Crawford sparks Giants with first playoff slam by shortstop

Blast off Pirates' Volquez breaks scoreless tie, backs Bumgarner's gem

Crawford sparks Giants with first playoff slam by shortstop

PITTSBURGH -- Giants shortstop Brandon Crawford broke open a scoreless game in grand fashion, becoming the first shortstop to hit a postseason grand slam as he crushed an Edinson Volquez pitch into the right-field seats in the fourth inning on Wednesday night at PNC Park in the National League Wild Card Game.

The slam, along with ace Madison Bumgarner's four-hit shutout, propelled the Giants to a resounding 8-0 victory, setting up an NL Division Series meeting with the Nationals.

"You know, it's obviously cool to do something like that," Crawford said when asked about being the first shortstop to hit a postseason slam, "but you can't hit a grand slam without the guys in front of you getting on base. So it's kind of a team thing in that sense and I'm just glad it helped us get a win. That's what matters, in the end."

  Date   Result Highlights
  Oct. 1   SF 8, PIT 0 video

Not only did Crawford's big fly get his name into the record books, but perhaps more importantly, it helped silence a raucous PNC Park crowd and put the Pirates in a hole from which they never recovered.

"Oh, it was huge," Giants manager Bruce Bochy said. "We're facing a guy that's been throwing the ball very well. You're just looking for a timely hit, and we couldn't have gotten a bigger one there. Crawford's been swinging the bat very well, so I was confident with him up there that he'd do something -- but I didn't know he would hit a grand slam."

Volquez, the Pirates' starter, had been locked in a duel with Bumgarner before running into trouble in the fourth. Pablo Sandoval and Hunter Pence started the inning with back-to-back singles before Brandon Belt worked his second walk of the night to load the bases.

"Those three guys ahead of me getting on with nobody out was huge and kind of set up that whole inning, set up that at-bat," Crawford said. "I felt pretty comfortable coming into that at-bat because of it. You get a little confidence when everyone in front of you gets on base."

That set the table for Crawford's first career postseason homer and third career slam. After falling behind in the count, Crawford jumped on a 1-2 breaking ball that just barely cleared the right-field fence.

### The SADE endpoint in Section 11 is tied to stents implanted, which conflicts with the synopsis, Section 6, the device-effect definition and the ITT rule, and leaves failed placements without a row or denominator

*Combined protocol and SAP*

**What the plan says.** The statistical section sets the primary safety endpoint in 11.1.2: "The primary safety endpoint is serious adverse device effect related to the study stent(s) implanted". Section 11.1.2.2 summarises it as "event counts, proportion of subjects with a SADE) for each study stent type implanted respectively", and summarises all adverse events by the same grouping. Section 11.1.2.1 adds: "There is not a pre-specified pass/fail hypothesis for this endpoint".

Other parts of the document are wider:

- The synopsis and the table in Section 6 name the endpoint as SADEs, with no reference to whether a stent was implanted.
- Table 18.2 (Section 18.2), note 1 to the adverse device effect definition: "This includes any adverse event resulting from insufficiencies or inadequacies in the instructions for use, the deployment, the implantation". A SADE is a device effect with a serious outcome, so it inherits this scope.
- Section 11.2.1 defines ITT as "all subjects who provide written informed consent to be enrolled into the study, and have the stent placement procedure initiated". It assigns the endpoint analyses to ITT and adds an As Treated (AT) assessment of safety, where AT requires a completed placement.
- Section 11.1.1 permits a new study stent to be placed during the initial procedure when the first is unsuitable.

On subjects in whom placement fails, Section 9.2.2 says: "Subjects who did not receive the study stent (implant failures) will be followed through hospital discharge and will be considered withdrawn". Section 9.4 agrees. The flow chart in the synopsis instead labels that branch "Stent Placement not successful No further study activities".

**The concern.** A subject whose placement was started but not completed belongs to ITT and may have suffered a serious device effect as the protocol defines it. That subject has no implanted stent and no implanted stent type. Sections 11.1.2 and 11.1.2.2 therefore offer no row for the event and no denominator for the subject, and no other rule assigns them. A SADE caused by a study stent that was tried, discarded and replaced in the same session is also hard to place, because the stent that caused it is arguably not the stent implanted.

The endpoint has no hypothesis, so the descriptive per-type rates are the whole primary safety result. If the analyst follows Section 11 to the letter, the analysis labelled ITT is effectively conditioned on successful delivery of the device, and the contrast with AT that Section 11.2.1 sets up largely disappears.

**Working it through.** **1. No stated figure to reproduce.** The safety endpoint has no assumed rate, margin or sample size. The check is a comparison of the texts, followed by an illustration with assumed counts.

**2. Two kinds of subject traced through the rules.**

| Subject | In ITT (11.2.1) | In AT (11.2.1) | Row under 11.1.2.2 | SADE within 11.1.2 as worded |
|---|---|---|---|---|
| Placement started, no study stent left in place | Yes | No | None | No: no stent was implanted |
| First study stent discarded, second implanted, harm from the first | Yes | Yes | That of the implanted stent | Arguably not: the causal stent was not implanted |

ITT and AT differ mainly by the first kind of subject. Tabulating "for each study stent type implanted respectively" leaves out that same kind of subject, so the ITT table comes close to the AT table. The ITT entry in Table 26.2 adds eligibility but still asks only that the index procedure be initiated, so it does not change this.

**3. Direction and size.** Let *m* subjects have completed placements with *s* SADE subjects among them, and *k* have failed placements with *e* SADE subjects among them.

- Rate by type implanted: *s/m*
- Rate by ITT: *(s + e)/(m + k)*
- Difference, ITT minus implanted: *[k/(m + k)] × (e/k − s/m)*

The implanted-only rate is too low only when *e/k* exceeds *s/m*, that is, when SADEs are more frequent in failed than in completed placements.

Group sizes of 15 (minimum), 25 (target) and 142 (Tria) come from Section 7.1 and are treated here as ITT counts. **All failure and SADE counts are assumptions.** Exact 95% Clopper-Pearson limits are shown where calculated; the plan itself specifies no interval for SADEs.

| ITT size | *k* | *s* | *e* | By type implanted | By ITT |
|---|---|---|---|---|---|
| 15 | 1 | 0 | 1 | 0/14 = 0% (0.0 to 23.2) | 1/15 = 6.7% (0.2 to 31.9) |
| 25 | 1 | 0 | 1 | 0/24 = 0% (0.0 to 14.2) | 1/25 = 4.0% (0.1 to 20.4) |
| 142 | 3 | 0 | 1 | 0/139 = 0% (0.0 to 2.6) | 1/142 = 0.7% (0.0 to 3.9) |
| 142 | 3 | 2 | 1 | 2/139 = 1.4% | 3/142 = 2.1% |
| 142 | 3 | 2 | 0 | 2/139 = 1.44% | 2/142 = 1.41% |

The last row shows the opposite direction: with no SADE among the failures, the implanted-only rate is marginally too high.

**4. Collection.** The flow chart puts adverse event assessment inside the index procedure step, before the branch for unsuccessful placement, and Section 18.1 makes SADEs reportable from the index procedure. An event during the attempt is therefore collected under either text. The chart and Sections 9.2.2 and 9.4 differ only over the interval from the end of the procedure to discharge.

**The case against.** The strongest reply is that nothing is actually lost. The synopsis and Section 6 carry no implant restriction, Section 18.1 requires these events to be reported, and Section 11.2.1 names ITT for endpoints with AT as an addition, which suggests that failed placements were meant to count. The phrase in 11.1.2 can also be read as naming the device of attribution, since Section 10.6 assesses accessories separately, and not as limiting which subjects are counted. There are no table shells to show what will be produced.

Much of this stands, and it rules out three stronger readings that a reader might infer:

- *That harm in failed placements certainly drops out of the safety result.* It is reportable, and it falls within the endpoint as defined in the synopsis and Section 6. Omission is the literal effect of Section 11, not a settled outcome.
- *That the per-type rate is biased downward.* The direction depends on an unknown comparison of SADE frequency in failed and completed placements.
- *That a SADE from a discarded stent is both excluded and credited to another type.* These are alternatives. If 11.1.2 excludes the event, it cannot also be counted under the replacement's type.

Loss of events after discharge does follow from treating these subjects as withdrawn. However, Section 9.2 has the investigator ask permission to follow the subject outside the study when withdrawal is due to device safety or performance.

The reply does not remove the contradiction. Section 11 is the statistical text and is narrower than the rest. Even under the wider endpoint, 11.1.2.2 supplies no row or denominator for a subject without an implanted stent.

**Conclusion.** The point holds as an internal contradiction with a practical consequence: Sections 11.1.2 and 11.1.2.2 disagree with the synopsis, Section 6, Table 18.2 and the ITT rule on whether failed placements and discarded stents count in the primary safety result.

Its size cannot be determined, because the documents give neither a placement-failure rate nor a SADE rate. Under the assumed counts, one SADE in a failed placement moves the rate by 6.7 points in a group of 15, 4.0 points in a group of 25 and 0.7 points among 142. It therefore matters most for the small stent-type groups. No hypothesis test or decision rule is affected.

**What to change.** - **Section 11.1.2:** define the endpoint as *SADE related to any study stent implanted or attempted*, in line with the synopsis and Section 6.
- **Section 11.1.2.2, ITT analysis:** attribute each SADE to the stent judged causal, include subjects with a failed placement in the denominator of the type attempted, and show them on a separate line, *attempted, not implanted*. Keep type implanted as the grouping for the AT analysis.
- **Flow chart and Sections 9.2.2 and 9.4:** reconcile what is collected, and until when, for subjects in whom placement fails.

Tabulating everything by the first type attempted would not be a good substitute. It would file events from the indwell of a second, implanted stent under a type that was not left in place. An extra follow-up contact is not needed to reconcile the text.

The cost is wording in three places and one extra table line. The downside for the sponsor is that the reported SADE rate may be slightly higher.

"That one pitch changed the whole game," Volquez said, adding that he was actually trying to bounce the pitch and get Crawford to chase, but instead hung it over the middle of the plate.

Crawford's blast marked the first postseason slam by a Giant since Buster Posey hit one in Game 5 of the 2012 NLDS. That, too, was a winner-take-all game, putting Crawford and Posey in a select group of players. Only three other players -- Johnny Damon (2004 American League Championship Series), Troy O'Leary (1999 ALDS) and Bill Skowron (1956 World Series) -- have teed off for grand slams in do-or-die ballgames.

That said, Crawford is no stranger to postseason grand slams. Long before becoming the first big league shortstop to hit one in the postseason, Crawford hit a crucial grand slam as a member of the Class A San Jose Giants in the 11th inning of Game 3 of the 2010 California League Championship Series.

That one came on a night when Angels superstar Mike Trout collected four hits, including two homers, for the Rancho Cucamonga Quakes. One other notable participant in that game was Crawford's teammate Michael Sandoval, the older brother of Pablo Sandoval, Crawford's current teammate.

Crawford hit a career-best 10 home runs this season, bringing his career total to 26 entering the postseason. It's No. 27, though, that will go down as one of the biggest hits of his young career.

"That's definitely the biggest one I've ever hit at any level," Crawford said. "It's tough to put it into words, but anytime you can help your team win a game and advance in the postseason, that's why you play the game. Nights like this are why we play the game."

Paul Casella is a reporter for Follow him on Twitter @paul_casella. This story was not subject to the approval of Major League Baseball or its clubs.